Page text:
Although this case is about a trustee in bankruptcy’s fight to realise his interest in a property by virtue of a debtor’s bankruptcy, the facts (though extreme) are not untypical of a finance company’s position when a hirer refuses to return goods to it despite the fact the court has ordered the hirer to do so.

In this case Mr Canty was made bankrupt in relation to a relatively small debt and he never accepted the position. There followed a number of appeals and challenges over the following years in which he attempted to reopen and relitigate earlier proceedings.

The trustee in bankruptcy obtained an order for possession of Mr Canty’s property. Mr Canty refused to hand it over and eventually took to the roof of the property to continue his protest where he stayed for some nine months. Some four years after having obtained his first possession order, the trustee in bankruptcy finally applied to the court for Mr Canty’s committal for contempt of court following his failure to comply with a penal notice endorsed on the possession order. After adjourning to see if there were any other options available (and with Mr Canty still on the roof) the judge held that Mr Canty was in contempt for failure to comply with the penal notice and sentenced Mr Canty to six months in prison.

Mr Canty appealed to the Court of Appeal as regards both the committal and the length of the sentence. The Court of Appeal found that Mr Canty’s wilful and deliberate breach had been maintained and the appeal failed.

The decision shows that the courts are willing to take a hard line with those who persistently ignore court orders. It is a useful reminder to finance companies that although penal notices, and in particular committal proceedings, are extreme and draconian measures, they are effective remedies and available to them against hirers who persistently refuse to comply with delivery up orders.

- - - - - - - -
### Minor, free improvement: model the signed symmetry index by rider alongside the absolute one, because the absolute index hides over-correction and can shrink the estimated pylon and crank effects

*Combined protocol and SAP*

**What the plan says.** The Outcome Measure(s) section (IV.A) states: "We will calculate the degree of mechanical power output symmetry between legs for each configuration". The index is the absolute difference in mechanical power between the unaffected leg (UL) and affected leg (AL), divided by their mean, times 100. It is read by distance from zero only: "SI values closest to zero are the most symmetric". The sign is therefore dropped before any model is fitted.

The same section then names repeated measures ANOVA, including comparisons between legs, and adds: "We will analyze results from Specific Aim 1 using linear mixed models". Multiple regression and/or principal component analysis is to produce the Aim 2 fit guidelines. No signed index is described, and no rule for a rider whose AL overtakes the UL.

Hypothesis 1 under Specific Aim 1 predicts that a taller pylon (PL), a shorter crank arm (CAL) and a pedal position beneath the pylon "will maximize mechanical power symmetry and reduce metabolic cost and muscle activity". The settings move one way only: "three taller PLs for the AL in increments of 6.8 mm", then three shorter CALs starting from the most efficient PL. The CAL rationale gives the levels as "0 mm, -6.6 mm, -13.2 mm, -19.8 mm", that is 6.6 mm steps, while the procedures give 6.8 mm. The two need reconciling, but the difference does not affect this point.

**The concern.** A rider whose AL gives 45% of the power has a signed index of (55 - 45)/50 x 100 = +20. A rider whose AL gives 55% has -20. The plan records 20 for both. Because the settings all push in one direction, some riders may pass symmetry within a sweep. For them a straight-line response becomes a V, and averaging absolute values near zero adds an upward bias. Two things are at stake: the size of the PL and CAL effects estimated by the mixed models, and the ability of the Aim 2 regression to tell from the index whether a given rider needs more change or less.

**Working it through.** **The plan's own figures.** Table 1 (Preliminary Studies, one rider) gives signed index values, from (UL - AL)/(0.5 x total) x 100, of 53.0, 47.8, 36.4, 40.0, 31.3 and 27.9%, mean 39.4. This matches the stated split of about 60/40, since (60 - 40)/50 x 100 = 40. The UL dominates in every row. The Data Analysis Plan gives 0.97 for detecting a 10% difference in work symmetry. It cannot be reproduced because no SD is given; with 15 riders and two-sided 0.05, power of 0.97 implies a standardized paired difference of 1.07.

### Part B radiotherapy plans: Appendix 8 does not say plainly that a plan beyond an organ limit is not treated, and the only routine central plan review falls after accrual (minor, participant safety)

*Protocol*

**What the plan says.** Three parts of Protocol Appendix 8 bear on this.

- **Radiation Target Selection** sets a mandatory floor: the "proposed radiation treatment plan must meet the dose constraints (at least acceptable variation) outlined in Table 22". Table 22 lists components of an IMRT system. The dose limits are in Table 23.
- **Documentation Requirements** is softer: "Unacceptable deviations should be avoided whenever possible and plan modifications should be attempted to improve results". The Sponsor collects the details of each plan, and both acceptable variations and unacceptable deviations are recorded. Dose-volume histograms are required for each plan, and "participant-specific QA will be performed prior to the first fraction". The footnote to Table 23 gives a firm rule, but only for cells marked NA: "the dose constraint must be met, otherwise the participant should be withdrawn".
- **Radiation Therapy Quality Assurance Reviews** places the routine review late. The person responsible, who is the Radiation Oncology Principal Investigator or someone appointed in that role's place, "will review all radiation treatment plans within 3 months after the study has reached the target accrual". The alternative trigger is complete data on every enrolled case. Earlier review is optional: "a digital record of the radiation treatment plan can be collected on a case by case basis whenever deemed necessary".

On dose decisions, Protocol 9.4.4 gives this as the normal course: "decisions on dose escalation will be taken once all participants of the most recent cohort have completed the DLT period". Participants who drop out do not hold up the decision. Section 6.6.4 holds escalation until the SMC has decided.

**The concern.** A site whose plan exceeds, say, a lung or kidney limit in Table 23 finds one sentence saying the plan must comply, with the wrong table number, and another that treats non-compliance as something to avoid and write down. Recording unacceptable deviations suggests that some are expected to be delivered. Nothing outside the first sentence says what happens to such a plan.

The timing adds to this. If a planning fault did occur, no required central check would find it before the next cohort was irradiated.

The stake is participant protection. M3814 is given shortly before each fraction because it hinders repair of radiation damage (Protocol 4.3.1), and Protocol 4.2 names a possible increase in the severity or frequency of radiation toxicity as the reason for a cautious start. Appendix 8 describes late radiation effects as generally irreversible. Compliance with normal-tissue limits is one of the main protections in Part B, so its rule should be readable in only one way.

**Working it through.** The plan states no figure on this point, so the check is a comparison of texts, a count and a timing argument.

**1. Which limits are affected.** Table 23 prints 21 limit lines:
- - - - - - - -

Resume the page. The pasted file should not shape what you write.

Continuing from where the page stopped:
Non-binding Protocol for settling dual finance cases

The Finance & Leasing Association, in consultation with its members, has put together best practice guidelines that finance companies might wish to follow in situations where two finance companies claim to be the owner of a car. This usually happens where the dealer has gone out of business and has failed to sett-off outstanding finance. Full details can be found on the FLA website and the Protocol is still in draft form (and comments are welcomed on it).

In summary the Protocol suggest the two finance companies should do the following:

  • Finance company A should supply finance company B with a copy of the agreement, a copy of the invoice from the original supplying dealer, a copy of the statement of the balance on the account, a note of settlement figure at the time of the conversion by B, and any details of any known transactions leading up to the sale to B (if known).
  • B should within one month of receiving A’s request either pay the settlement figure at the time of the conversion or the amount of the conversion, whichever is the lower. B should agree to waive the interest due since the conversion in recognition of the fact that B is effectively paying out twice on the same vehicle.
  • If the matter cannot be resolved amicably, the FLA’s assistance should be sought. The FLA will liaise with senior representatives of each company.
  • If the matter cannot be resolved within two weeks of that referral, the parties may pursue legal remedies. If you have any comments on the draft protocol I would be happy to feed them back to the FLA on your behalf.